Imprisoned Nicaraguan Bishop Rolando Álvarez appeared unexpectedly on Nicaraguan television March 24, more than six weeks after refusing to be exiled from his country, opting instead to face his sentence of 26 years behind bars.
A U.S. House hearing March 22 examined what it called Nicaraguan President Daniel Ortega’s anti-Catholic persecution and called for action, just days after the Vatican said it closed its embassy in Nicaragua.
Nicaragua’s assaults on Catholic and other educational institutions, its stripping political opponents of citizenship, and its arrest of political opponents must stop, said Human Rights Watch’s acting executive director, Tirana Hassan.
In what is the latest move to suppress the Catholic Church in Nicaragua, the government has rescinded the legal status and seized the assets of the nation’s Caritas branches and two Catholic universities, essentially shutting them down.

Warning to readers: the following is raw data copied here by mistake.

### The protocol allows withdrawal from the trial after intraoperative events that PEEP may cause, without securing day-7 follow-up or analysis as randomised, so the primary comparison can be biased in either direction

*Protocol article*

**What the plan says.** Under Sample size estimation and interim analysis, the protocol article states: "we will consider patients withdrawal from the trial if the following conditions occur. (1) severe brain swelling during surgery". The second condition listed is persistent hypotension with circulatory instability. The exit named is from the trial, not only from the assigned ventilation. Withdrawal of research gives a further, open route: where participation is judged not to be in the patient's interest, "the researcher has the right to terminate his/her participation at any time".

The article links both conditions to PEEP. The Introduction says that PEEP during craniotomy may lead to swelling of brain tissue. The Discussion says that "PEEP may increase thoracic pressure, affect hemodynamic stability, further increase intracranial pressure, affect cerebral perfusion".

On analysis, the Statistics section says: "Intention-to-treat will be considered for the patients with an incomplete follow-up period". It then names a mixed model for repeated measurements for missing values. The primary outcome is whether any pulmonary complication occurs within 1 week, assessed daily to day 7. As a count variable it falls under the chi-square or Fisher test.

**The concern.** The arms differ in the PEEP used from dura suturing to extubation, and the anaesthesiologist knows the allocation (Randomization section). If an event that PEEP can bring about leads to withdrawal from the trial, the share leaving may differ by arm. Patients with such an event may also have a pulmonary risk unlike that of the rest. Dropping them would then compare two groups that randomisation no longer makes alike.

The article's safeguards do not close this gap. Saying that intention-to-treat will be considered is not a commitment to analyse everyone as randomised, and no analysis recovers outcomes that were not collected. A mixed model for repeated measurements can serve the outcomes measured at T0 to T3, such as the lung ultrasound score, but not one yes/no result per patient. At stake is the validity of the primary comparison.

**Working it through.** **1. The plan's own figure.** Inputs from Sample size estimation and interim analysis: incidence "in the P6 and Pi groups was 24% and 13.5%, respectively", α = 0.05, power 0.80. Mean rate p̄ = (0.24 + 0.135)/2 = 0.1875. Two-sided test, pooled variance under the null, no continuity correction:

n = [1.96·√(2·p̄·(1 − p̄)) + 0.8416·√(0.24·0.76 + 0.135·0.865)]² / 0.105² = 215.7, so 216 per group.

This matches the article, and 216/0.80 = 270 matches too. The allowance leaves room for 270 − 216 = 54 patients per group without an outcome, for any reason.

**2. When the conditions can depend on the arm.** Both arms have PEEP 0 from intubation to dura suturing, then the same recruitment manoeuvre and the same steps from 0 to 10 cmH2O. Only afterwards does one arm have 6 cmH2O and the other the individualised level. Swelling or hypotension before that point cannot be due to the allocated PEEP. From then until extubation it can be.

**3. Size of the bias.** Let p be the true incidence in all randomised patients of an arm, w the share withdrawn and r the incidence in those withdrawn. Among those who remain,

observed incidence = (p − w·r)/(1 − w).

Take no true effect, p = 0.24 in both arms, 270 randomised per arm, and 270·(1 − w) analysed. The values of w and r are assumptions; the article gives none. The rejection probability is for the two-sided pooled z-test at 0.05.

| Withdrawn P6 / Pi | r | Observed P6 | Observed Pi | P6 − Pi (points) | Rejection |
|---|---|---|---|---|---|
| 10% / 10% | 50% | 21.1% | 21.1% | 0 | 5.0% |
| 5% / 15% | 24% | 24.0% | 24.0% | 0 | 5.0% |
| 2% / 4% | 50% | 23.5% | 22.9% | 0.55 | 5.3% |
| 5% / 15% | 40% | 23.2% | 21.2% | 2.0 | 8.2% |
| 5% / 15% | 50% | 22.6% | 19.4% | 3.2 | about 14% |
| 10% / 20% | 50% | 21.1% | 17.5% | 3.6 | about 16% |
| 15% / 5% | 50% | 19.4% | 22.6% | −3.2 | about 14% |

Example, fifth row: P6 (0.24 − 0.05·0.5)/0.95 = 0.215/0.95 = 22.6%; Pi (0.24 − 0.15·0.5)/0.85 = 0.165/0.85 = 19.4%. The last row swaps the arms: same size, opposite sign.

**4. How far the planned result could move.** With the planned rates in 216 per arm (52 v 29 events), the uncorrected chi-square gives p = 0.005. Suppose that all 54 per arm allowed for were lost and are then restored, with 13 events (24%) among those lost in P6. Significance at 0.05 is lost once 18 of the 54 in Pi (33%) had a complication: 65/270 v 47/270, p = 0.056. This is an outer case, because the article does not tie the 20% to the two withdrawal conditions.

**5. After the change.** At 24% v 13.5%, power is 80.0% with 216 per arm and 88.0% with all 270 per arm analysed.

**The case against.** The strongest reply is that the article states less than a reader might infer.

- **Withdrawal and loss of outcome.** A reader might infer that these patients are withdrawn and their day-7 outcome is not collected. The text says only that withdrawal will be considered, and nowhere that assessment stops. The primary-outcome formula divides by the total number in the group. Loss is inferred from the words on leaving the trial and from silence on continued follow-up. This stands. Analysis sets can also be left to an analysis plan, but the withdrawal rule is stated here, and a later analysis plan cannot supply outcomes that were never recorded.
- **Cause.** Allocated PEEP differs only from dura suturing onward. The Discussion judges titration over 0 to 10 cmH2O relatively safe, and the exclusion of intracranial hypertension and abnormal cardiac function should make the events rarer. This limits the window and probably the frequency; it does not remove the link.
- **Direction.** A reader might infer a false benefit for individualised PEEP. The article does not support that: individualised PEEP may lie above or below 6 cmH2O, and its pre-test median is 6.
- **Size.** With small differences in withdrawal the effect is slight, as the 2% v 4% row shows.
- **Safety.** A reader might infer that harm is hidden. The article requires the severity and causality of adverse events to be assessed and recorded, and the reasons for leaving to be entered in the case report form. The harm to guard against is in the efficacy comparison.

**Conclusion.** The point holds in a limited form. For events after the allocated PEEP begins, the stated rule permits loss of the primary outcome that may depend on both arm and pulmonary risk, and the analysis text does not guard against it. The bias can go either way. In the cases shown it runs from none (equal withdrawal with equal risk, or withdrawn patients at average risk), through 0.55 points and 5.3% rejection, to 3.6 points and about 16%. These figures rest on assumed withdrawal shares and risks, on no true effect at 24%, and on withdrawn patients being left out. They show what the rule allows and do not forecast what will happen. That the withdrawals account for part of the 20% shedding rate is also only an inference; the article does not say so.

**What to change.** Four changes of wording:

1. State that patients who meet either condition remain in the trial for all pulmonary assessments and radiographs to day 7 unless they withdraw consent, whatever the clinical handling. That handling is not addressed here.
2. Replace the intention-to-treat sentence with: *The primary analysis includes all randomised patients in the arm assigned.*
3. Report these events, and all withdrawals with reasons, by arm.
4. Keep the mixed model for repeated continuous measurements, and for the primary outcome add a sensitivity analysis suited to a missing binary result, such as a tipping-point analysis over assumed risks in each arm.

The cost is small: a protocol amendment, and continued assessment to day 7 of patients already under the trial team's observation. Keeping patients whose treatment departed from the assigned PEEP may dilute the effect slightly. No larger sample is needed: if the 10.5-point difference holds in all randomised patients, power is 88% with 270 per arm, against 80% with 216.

Bishop Rolando Álvarez of Matagalpa was convicted and sentenced by a Nicaraguan court to 26 years in prison Feb. 10 — barely a day after the outspoken prelate defied President Daniel Ortega by refusing to go into exile.
An auxiliary bishop who fled his native Nicaragua after facing down death threats for criticizing that country’s totalitarian government was at St. Brigid Church in Bushwick on Jan. 8, helping the largely Latino community there celebrate the Feast of the Epiphany.
In a span of a few days, several members of the Catholic hierarchy in Nicaragua have spoken against the government of President Daniel Ortega and his wife, Vice President Rosario Murillo, denouncing them for attacking the freedom of the press and calling the government a dictatorship.